provides a bewildering number of characteristics you can
configure. We'll cover the most important of these in a moment. You
can find the rest described in the stty manual
The stty command is most commonly used to configure
terminal parameters, such as whether characters will be echoed or what
key should generate a break signal. We explained earlier that serial
devices are tty devices and the stty command is therefore
equally applicable to them.
One of the more important uses of the stty for
serial devices is to enable hardware handshaking on the device. We
talked briefly about hardware handshaking earlier. The default
configuration for serial devices is for hardware handshaking to be
disabled. This setting allows “three wire” serial cables to work;
they don't support the necessary signals for hardware handshaking, and
if it were enabled by default, they'd be unable to transmit any
characters to change it.
Surprisingly, some serial communications programs don't enable
hardware handshaking, so if your modem supports hardware handshaking,
you should configure the modem to use it (check your modem manual for
what command to use), and also configure your serial device to use
it. The stty command has a
crtscts flag that enables hardware handshaking on a
device; you'll need to use this. The command is probably best issued
from the rc.serial file (or equivalent) at boot
time using commands like those shown in Example 4-3.
Example 4-3. Example rc.serial stty Commands
stty crtscts < /dev/ttyS0
stty crtscts < /dev/ttyS1
stty crtscts < /dev/ttyS2
stty crtscts < /dev/ttyS3
The stty command works on the current terminal by
default, but by using the input redirection (“<”)
feature of the shell, we can have stty manipulate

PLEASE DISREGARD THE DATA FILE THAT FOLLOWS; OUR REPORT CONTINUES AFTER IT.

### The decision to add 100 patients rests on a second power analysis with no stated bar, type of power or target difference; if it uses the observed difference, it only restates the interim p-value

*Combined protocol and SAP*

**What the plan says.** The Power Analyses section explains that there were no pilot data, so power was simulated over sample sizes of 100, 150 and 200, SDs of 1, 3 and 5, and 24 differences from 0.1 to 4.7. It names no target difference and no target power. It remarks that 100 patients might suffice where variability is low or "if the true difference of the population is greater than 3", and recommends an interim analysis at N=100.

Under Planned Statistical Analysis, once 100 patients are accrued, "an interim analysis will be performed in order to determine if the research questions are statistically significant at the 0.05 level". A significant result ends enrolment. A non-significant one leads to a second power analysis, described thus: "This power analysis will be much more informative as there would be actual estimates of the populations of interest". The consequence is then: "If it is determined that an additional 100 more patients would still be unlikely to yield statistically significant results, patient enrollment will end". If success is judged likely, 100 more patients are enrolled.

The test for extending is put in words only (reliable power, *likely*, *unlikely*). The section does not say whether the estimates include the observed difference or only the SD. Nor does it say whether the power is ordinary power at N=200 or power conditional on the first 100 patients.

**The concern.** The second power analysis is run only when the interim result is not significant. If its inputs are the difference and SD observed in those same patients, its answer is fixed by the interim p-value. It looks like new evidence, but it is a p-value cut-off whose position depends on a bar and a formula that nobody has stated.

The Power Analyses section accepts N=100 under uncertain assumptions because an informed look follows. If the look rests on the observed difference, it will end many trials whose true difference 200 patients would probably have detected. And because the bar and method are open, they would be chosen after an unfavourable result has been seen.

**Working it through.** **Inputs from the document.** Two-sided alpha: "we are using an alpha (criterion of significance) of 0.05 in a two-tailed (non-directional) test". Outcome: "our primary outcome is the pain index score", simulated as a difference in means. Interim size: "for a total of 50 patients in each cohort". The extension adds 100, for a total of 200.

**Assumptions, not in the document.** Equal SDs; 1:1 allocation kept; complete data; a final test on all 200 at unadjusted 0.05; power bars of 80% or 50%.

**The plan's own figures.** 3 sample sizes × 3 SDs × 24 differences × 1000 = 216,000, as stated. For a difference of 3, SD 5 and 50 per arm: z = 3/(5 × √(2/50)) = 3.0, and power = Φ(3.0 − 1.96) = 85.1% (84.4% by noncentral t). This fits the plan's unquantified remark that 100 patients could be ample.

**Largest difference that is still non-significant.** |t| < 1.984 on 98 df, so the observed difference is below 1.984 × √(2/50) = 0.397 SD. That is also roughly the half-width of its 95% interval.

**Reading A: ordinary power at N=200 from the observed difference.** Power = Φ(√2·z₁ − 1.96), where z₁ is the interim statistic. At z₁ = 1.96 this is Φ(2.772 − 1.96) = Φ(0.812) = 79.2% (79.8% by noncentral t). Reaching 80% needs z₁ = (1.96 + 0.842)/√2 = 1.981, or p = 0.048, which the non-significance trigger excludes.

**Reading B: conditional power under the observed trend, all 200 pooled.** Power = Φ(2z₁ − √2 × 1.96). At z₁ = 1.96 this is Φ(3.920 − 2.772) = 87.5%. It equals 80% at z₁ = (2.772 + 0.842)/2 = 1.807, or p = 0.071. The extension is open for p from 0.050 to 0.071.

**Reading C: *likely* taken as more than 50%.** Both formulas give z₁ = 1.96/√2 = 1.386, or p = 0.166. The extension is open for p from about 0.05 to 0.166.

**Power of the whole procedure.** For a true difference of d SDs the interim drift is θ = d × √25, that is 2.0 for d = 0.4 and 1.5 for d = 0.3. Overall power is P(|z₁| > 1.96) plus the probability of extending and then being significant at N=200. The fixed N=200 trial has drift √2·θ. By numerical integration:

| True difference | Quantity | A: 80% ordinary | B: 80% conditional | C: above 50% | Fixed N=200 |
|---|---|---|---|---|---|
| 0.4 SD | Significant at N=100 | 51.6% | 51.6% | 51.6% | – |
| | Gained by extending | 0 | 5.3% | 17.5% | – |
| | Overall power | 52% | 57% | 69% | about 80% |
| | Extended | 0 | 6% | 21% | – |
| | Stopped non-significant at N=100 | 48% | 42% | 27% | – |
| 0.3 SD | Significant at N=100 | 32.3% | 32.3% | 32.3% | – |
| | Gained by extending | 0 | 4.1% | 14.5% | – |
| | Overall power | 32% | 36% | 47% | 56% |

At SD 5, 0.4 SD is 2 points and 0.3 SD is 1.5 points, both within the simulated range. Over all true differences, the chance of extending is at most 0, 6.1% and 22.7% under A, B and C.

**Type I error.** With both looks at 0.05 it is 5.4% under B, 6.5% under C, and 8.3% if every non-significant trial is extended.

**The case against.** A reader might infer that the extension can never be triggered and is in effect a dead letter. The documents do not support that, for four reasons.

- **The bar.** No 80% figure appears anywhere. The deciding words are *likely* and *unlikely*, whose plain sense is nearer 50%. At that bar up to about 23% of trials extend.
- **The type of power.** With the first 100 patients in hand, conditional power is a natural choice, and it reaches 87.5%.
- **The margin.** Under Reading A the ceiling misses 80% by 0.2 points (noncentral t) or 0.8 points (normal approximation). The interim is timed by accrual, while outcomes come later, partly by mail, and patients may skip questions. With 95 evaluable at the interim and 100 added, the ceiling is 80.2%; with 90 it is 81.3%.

any tty device. It's a common mistake to forget whether you are
supposed to use “<” or “>”; modern
versions of the stty command have a much cleaner
syntax for doing this. To use the new syntax, we'd rewrite our sample
configuration to look like that shown in Example 4-4.
Example 4-4. Example rc.serial stty Commands Using Modern Syntax
stty crtscts -F /dev/ttyS0
stty crtscts -F /dev/ttyS1
stty crtscts -F /dev/ttyS2
stty crtscts -F /dev/ttyS3
We mentioned that the stty command can be used to display
the terminal configuration parameters of a tty device. To display all of
the active settings on a tty device, use:
The output of this command, shown in
Example 4-5, gives you the status of all flags
for that device; a flag shown with a preceding minus, as in
–crtscts, means that the flag has been
Example 4-5. Output of stty -a Command
speed 19200 baud; rows 0; columns 0; line = 0;
intr = ^C; quit = ^\; erase = ^?; kill = ^U; eof = ^D; eol = <undef>;
eol2 = <undef>; start = ^Q; stop = ^S; susp = ^Z; rprnt = ^R;
werase = ^W; lnext = ^V; flush = ^O; min = 1; time = 0;
-parenb -parodd cs8 hupcl -cstopb cread clocal -crtscts
-ignbrk -brkint -ignpar -parmrk -inpck -istrip -inlcr -igncr -icrnl -ixon
-ixoff -iuclc -ixany -imaxbel
-opost -olcuc -ocrnl onlcr -onocr -onlret -ofill -ofdel nl0 cr0 tab0
bs0 vt0 ff0
-isig -icanon iexten echo echoe echok -echonl -noflsh -xcase -tostop
-echoprt echoctl echoke
A description of the most important of these flags is given in Table 4-2. Each of these flags is enabled
by supplying it to stty and disabled by supplying
it to stty with the – character in front of
it. Thus, to disable hardware handshaking on the
ttyS0 device, you would use:
$ stty -crtscts -F /dev/ttyS0
Table 4-2. stty Flags Most Relevant to Configuring Serial Devices
Set the line speed to N bits per second.
Enable/Disable hardware handshaking.
Enable/Disable XON/XOFF flow control.
Enable/Disable modem control signals such as DTR/DTS and DCD. This
is necessary if you are using a “three wire” serial cable because it does not supply these signals.
|cs5 cs6 cs7 cs8
Set number of data bits to 5, 6, 7, or 8, respectively.
Enable odd parity. Disabling this flag enables even parity.
Enable parity checking. When this flag is negated, no parity is used.
Enable use of two stop bits per character. When this flag is
negated, one stop bit per character is used.
Enable/Disable echoing of received characters back to sender.
The next example combines some of these flags and sets the
ttyS0 device to 19,200 bps, 8 data bits, no
parity, and hardware handshaking with echo disabled:
$ stty 19200 cs8 -parenb crtscts -echo -F /dev/ttyS0